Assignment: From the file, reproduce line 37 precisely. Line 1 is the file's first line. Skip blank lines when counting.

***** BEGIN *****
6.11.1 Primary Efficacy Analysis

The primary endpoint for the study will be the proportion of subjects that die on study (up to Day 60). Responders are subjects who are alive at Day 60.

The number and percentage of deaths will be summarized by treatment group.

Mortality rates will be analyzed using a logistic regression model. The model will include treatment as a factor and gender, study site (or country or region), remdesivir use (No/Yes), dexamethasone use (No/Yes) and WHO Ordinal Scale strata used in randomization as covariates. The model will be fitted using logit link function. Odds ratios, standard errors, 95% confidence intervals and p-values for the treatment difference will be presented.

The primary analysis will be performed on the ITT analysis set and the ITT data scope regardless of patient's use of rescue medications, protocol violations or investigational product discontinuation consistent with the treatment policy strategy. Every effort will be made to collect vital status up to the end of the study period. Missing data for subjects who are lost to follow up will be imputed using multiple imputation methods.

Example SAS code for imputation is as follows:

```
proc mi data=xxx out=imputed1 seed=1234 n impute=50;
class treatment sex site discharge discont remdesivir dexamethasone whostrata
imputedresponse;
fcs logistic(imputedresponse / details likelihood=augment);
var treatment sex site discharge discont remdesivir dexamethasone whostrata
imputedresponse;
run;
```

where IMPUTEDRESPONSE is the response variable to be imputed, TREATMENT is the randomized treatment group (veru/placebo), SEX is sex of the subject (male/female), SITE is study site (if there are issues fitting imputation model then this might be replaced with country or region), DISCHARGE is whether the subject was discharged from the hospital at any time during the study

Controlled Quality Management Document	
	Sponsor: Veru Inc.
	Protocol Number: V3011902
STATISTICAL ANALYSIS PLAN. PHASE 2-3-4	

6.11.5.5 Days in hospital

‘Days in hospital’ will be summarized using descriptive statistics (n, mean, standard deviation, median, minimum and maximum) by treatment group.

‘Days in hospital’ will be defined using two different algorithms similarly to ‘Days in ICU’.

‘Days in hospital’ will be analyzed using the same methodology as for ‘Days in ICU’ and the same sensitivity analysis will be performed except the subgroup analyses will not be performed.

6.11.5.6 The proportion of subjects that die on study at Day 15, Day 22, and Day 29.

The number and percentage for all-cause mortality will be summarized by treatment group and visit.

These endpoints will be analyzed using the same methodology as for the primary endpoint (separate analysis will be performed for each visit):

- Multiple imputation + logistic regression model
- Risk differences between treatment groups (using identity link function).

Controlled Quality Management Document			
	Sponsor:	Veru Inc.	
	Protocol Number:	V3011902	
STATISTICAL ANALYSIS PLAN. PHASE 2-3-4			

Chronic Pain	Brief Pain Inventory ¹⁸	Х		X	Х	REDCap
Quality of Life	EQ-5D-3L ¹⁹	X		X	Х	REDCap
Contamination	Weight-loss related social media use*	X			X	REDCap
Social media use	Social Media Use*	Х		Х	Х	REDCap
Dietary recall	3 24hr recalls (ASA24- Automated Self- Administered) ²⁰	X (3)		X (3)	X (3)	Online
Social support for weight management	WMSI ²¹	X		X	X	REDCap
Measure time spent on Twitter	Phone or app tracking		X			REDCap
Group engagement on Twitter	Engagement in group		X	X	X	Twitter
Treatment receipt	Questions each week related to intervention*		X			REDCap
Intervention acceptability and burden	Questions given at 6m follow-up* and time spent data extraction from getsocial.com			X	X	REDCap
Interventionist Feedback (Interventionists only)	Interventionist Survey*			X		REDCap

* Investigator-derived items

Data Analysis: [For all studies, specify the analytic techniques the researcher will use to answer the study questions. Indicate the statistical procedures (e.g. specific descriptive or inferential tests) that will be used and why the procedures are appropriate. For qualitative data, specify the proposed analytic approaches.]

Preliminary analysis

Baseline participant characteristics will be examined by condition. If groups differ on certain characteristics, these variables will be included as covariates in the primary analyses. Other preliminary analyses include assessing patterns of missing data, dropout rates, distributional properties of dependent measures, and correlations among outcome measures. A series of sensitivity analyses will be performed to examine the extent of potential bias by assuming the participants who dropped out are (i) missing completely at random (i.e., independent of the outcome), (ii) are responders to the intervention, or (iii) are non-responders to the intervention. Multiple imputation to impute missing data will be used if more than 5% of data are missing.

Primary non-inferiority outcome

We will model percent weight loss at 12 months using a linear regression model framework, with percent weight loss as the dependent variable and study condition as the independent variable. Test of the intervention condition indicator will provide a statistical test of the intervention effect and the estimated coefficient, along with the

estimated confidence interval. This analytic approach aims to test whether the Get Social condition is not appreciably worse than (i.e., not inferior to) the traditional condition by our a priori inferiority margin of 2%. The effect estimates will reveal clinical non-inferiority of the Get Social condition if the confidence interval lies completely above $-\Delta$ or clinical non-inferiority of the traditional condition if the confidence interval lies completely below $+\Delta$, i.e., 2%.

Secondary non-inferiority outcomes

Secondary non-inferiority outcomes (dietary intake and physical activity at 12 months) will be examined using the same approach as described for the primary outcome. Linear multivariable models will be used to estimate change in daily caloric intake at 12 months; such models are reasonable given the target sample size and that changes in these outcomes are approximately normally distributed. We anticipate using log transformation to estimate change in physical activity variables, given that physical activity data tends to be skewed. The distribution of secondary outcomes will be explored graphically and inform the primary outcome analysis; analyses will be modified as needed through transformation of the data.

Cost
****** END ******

Social media use	Social Media Use*	Х		Х	Х	REDCap